Although many project teams aim to incorporate sustainable strategies into project designs, the construction cost of some of the most effective energy-conservation measures is often not included in the development of project budgets, which are frequently based on conventional design strategies. Managing construction-cost expectations requires close collaboration with cost estimators and contractors throughout the design process. Even with an integrated design team, many project teams must conduct a value-engineering (VE) process to align design goals with estimated construction costs. The disadvantage of any VE exercise is the potential loss of project quality or scope, which is acutely felt by high-performance building projects relying on design synergies to achieve performance targets. The careful calibration of systems in high-performance buildings is lost if components are removed or changed during the VE process.
The sustainable-design consultant’s role is to identify and endorse elements that add long-term value through high-performance design. Communicating the business case for sustainable design initiatives is critical. It is imperative in the early design stages to uncover the owner’s long-range energy-conservation goals.
More efficient architectural, mechanical and electrical (MEP) systems generally have a premium construction cost, but they are proven to have a short-term payback—when studied and designed holistically.
Communication is critical
This holistic approach requires coordination between the sustainable-design consultant, owner, facility management, contractor and mechanical and electrical engineer, among many others. In some cases, it may be imperative to consult a cost estimator and possibly a tax attorney. With the direction of the sustainable-design consultant, the project team can investigate strategies to effectively design systems and identify the residual impacts of decisions made as they navigate the design process. Detailed descriptions of multiple options can be provided to the contractor or cost estimator as the team coordinates with the owner to establish a realistic payback period for systems—and investigates tax and rebate incentives available. This investigation involves coordination with local utility companies to identify rebate opportunities, both performance-based and prescriptive.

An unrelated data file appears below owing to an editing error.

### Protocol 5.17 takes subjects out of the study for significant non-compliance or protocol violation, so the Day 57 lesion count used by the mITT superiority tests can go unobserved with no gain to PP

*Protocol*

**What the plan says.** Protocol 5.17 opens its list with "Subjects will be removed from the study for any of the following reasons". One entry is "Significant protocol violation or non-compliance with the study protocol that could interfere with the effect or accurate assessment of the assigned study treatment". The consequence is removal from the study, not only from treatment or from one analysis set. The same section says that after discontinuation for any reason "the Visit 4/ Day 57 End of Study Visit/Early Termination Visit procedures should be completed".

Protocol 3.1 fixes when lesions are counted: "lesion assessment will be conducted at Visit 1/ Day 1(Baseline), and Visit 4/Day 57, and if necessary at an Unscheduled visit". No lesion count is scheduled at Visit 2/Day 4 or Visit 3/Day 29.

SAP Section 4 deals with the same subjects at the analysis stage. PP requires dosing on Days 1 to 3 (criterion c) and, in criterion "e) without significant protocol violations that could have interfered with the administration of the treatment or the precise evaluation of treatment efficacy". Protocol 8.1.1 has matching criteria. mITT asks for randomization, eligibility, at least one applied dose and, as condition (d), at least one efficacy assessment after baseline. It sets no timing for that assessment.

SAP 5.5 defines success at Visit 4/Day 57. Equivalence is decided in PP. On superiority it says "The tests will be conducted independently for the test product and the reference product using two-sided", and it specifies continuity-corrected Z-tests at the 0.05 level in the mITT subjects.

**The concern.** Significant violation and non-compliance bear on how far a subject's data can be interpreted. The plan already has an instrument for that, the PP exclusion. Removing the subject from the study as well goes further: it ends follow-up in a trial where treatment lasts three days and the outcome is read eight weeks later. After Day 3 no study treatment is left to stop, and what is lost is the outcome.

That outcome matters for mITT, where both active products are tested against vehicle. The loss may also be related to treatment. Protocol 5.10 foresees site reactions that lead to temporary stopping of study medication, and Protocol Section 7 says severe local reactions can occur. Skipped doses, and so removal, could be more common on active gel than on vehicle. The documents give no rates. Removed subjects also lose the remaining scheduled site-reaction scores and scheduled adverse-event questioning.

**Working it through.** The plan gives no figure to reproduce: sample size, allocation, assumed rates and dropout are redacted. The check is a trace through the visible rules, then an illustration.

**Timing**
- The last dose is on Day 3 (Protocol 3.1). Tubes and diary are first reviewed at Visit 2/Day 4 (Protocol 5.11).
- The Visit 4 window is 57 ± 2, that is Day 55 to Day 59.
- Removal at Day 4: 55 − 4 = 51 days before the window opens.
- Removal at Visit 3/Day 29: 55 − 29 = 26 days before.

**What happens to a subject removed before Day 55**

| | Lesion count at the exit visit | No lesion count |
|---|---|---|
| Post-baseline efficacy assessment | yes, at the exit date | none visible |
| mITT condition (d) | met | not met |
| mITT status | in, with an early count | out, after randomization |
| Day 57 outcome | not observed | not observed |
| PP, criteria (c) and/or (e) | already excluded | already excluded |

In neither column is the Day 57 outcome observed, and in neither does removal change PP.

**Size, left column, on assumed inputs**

High-performance building design actively seeks to synergize architectural and mechanical strategies. For example, when optimizing access to natural daylight, the sustainable-design consultant may recommend LED lights (with integral daylight sensors) that are located and circuited to enable appropriate dimming. (The initial cost of LED fixtures has fallen significantly in the past few years and are comparable to dimmable compact fluorescents.) Once mechanical systems are right-sized to account for the impact of natural daylight and a daylight-harvesting system, the financial impact from tax incentives and rebates is further optimized.
Funded by the U.S. Department of Energy, the Database of State Incentives for Renewables & Efficiency provides a database of federal and local tax incentives, rebates and financing opportunities and includes information regarding qualification thresholds, dollar amount available and expiration dates.
Types of financing
The most common types of financing and incentive options available include the following:
PACE loans can be issued by municipal or county financing districts or financial institutions. The repayment process through property taxes is instrumental in this structure, because the loan is now associated with a property, not the owner, and is transferable upon sale of a building. This incentivizes capital improvements—without fear of capital loss—to a property that may have payback periods longer than an owner intends to own the building.
This article originally appeared on Page’s blog, Page is a CFE Media content partner.